long  unsigned int in c syntax
What does “1” represent in the value range for unsigned int and signed int? (4)
I am learning C and have a dumb question regarding the "1" in the value range for unsigned int and signed int. I can't seem to find an explanation for it anywhere.
The paragraph below explains the data range. However, it does not explain the "1". What does "1" represent/mean? Is it 1 because it skips 0 and 0 has no value?
In 32bit integers, an unsigned integer has a range of 0 to 2^32 1 = 0 to 4,294,967,295 or about 4 billion. The signed version goes from 2^31 1 to 2^31, which is –2,147,483,648 to 2,147,483,647 or about 2 billion to +2 billion. The range is the same, but it is shifted on the number line.
Adding to @Yunnosch's excellent explanation on unsigned numbers, almost all modern computers use "two's complement" to represent signed binary integers. In two's complement, the most significant bit is used as the "sign bit" and bits are the complement of absolute value of the number + 1. So for the 3 bit example, while the range for unsigned values is 0 to 7, the range for signed values is 4 to 3:
100 : 4
101 : 3
110 : 2
111 : 1
000 : 0
001 : 1
010 : 2
011 : 3
Notice that for signed numbers the range of negative numbers is one greater than the range of positive numbers. That's because, while in number theory,
0
is neither positive or negative, in binary representation,
0
has to be either negative or positive. Because it has the most significant bit cleared,
0
is part of the positive number domain, so that leaves one less positive number available.
Consider the values you can achieve with 2 bits:
00 : 0
01 : 1
10 : 2
11 : 3
There are 4 of them, 2 to the power of 2.
But the highest value is not 4, it is 3.
The highest value is 2 to the power of 2 minus 1. I.e. in your representation
2^21
or 2
^{
2
}
1
Add a bit and you get twice the number, by adding
100 : 4
101 : 5
110 : 6
111 : 7
Total number 8, but highest number 7.
So the "1" is because always the first of the total of 2
^{
n
}
is used for 0,
the 2nd is used for 1, the 3rd is used for 2.
In the end (2
^{
n
}
)th one is not available for 2
^{
n
}
, it is already used for 2
^{
n
}
1.
Where did you find this incorrect paragraph? It appears to be about 2's complement but has the
1
in the wrong place.
For C implementations using one's complement or sign/magnitude signed integers, the range is symmetric around zero (with 2 bit patterns that both represent
0
, so the positive range and the negative range are the same size).
Basically nothing ever uses that these days, but the ISO C standard specifies that signed integers are binary and use either two's complement, one's complement, or sign/magnitude.
In
twos'complement
(nearly universal these days), the range of representable values using n bits is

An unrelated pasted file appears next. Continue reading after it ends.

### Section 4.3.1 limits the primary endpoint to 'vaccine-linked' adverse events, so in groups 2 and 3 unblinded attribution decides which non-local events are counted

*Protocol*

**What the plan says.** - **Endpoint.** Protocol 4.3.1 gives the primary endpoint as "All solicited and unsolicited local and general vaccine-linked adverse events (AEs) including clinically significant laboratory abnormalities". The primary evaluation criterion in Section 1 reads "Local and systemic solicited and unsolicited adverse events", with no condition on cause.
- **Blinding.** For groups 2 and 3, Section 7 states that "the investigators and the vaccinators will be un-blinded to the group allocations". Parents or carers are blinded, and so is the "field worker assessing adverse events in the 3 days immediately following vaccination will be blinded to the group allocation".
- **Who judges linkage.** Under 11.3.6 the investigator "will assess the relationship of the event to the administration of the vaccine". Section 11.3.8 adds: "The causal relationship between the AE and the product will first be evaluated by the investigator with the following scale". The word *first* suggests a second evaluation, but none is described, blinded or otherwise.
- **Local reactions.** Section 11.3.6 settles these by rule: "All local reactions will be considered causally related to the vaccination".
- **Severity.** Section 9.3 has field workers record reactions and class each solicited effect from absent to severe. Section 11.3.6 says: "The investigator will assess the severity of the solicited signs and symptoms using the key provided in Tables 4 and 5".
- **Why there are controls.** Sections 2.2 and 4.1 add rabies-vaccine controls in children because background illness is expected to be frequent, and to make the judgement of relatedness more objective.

[ 2
^{
n1
}
, 2
^{
n1
}
 1 ].
One bitpattern (all bits zero) represents the value zero
. Every bit has a placevalue of
2^i
, except the final one which has a place value of
2^(n1)
.
The bitpattern with all bits set represents
1
because
sum(2^i, i=0..n1)
is one less than
2^n
.
With
only
the sign bit set, we get the mostnegative number
:
INT_MIN
is signed overflow (undefined behaviour) because it's not representable as an
int
; it requires a wider integer. Or with wrapping,
INT_MIN = INT_MIN
. This is the "2's complement anomaly".
https://en.wikipedia.org/wiki/Two%27s_complement#Most_negative_number
You can avoid widening if you're doing an absolute value operation: e.g.
unsigned abs = i >= 0 ? i : (unsigned)i;
(Converting a negative value to
unsigned
in C has welldefined behaviour of moduloreducing until it's in the representable range. In C this is independent of the signedinteger encoding; what matters is the
value
. So
(uint8_t)1
is
always
255. For 2's complement it just copies the bitpattern. For sign/magnitude or one's complement a C implementation would have to do some math to cast from signed to signed. Notice that I did this
before
negation, which means
0  i
with the usual unsigned wrapping.)
n bits can hold 2 ^{ n } different values. (The first bit can have two values * the second bit can have two values * the third bit can have two values * ...)
For example, 3 bits can hold 2 ^{ 3 } = 8 different values.
000
001
010
011
100
101
110
111
If each bit pattern represents an integer, then an nbit integer can represent 2 ^{ n } different integers. For example,

It could represent the integers from 0 to 2 ^{ n } 1 inclusively
(because (2 ^{ n } 1)  (0) + 1 = 2 ^{ n } different values).For example,
000 0 001 1 010 2 011 3 100 4 101 5 110 6 111 7

It could represent the integers from 2 ^{ n1 } to 2 ^{ n1 } 1 inclusively
(because (2 ^{ n1 } 1)  (2 ^{ n1 } ) + 1 = 2 ^{ n } different values).For example,
100 4 101 3 110 2 111 1 000 0 001 1 010 2 011 3
You could assign any meaning to these values, but the previously stated ranges the are the understood by twos'complement machines for unsigned integers and signed integers respectively. ^{ [1] }
 On a ones'complement machine, there are two ways of writing zero (0000...0000 _{ 2 } and 1000...0000 _{ 2 } ), so the range is only 2 ^{ n1 } 1 to 2 ^{ n1 } 1. I think all modern machines are twos'complement machines, though.